What can you do if your kids can’t go to school?

The news that the government is shutting schools to try to stem the spread of the coronavirus may have delighted some reluctant pupils – but it means problems for those heading for crucial exams, and real headaches for parents.

What will the impact be on your family?

The government has said it wants to keep parents who are doing vital jobs including NHS staff and delivery drivers in work, and a skeleton network of schools and nurseries is set to remain open for the children of these vital workers.

However, if you are not a key worker, and you can’t call on delighted grandparents as childminders, you may be able to get time off work if your children’s school is closed. This is known as “dependant leave” which allows mums and dads to take time off to deal with an unexpected problem or emergency. You should not face disciplinary action or lose your job – although you won’t be paid.

In most cases, if you or your partner are furloughed or working from home, you could simply find that childminding is added to your daily routine.

If you are not careful, you could find yourself paying out to keep the kids occupied – but there are plenty of things that they can do for free.

Keeping them occupied

That means that you are likely to have children at home, with none of the usual distractions like visiting friends or trips out. That might sound like a problem. But worse is the fact that unless we are qualified teachers ourselves, closed schools may mean our children missing out on the education they need.

They should have some school work. The government says it expects schools to provide 3-5 hours of online teaching a day for children at home. But the good news is that there are plenty of educational resources online. And many of them are free.

Many schools already pay for online resources, so it is worth checking which ones you can access. These will follow the curriculum, and if you can keep your children focussed, they could help ensure that they don’t miss too many key lessons.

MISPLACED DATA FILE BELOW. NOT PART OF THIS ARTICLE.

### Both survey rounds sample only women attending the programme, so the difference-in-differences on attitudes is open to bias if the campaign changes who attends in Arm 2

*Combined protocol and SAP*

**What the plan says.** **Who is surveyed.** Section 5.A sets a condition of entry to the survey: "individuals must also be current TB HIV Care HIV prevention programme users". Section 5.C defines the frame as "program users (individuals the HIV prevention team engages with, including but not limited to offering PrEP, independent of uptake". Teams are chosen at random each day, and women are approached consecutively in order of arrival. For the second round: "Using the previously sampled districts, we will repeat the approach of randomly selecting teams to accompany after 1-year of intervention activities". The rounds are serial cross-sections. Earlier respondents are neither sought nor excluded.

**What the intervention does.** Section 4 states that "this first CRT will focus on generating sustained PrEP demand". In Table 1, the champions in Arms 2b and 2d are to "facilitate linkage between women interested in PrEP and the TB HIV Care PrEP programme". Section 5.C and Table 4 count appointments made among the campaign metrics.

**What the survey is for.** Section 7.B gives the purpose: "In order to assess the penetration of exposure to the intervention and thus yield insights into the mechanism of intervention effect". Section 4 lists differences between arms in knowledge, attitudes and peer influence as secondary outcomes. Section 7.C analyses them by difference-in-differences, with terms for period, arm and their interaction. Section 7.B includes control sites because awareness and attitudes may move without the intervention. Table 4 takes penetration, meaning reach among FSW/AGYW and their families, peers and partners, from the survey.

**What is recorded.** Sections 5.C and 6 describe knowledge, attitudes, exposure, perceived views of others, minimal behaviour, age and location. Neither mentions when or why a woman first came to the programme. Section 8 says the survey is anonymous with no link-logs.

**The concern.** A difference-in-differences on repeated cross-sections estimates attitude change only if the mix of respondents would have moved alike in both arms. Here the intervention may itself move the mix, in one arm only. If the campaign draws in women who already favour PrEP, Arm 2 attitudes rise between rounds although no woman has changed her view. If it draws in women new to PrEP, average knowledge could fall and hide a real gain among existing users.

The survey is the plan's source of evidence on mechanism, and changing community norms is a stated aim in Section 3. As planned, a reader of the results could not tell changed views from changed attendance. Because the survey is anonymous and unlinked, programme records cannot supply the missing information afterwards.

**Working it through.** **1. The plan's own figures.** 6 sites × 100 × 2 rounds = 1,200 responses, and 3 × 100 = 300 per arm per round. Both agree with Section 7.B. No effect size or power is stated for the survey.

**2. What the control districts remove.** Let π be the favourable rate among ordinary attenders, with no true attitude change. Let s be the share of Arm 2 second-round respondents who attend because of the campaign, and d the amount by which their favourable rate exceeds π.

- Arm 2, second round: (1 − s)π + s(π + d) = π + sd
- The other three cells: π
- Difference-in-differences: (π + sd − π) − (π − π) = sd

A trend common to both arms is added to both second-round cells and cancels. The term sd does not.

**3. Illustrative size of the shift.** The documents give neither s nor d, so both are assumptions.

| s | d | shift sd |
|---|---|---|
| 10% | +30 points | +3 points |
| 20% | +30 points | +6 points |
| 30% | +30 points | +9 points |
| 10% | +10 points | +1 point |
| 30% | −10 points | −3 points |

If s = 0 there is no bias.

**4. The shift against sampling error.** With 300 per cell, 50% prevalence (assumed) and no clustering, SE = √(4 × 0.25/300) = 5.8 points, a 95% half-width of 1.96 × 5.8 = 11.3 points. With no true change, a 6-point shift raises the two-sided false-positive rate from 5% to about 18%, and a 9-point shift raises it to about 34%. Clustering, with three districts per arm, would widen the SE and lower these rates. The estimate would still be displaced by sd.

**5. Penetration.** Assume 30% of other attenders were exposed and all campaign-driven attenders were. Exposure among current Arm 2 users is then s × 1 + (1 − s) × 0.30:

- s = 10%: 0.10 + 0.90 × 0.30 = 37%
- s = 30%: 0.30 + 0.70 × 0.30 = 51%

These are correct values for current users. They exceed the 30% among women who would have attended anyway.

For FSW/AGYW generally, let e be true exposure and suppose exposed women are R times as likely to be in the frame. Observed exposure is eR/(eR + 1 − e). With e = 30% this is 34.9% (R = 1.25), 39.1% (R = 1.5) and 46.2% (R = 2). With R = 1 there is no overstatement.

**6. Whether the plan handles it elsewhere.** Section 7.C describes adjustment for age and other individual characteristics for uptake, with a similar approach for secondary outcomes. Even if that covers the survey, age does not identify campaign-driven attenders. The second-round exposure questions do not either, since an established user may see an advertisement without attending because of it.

About half of UK schools already use sites such as MathsWatch, for example, which caters for children from Year 4 up to A-level. It provides video teaching, online assessments, feedback tools, independent learning, printable worksheets and more.

The BBC will also provide curriculum-based programmes. They will include three hours of primary school programming every weekday on CBBC, and at least two hours for secondary pupils on BBC 2 with programming to support the GCSE curriculum, with everything from performances of Shakespeare plays to science, history and maths topics. Lessons may also be available on iPlayer, red button and online.

BBC Bitesize also has lots of content divided into subject and age categories. So, as long as your children have a laptop and broadband, there could be plenty to keep them occupied.

You could also find some free resources for craft projects, and free books from top children’s authors to enjoy.

Cut the cost of internet access

No Broadband? Many broadband operators, including market leader BT, have removed data caps, and mobile operators have provided data packages for children in households that currently lack broadband. Mobile network Three UK will provide free unlimited data to disadvantaged children in England during lockdown.

If you don’t have broadband, and can’t afford it, help may be available. Schools, trusts and councils can request support for you through the DfE website. Your first step may be to have a word with your children’s teacher.

For really effective learning, nothing can beat a lesson with a really good teacher - but until the crisis is over, perhaps online learning can offer the next best thing.

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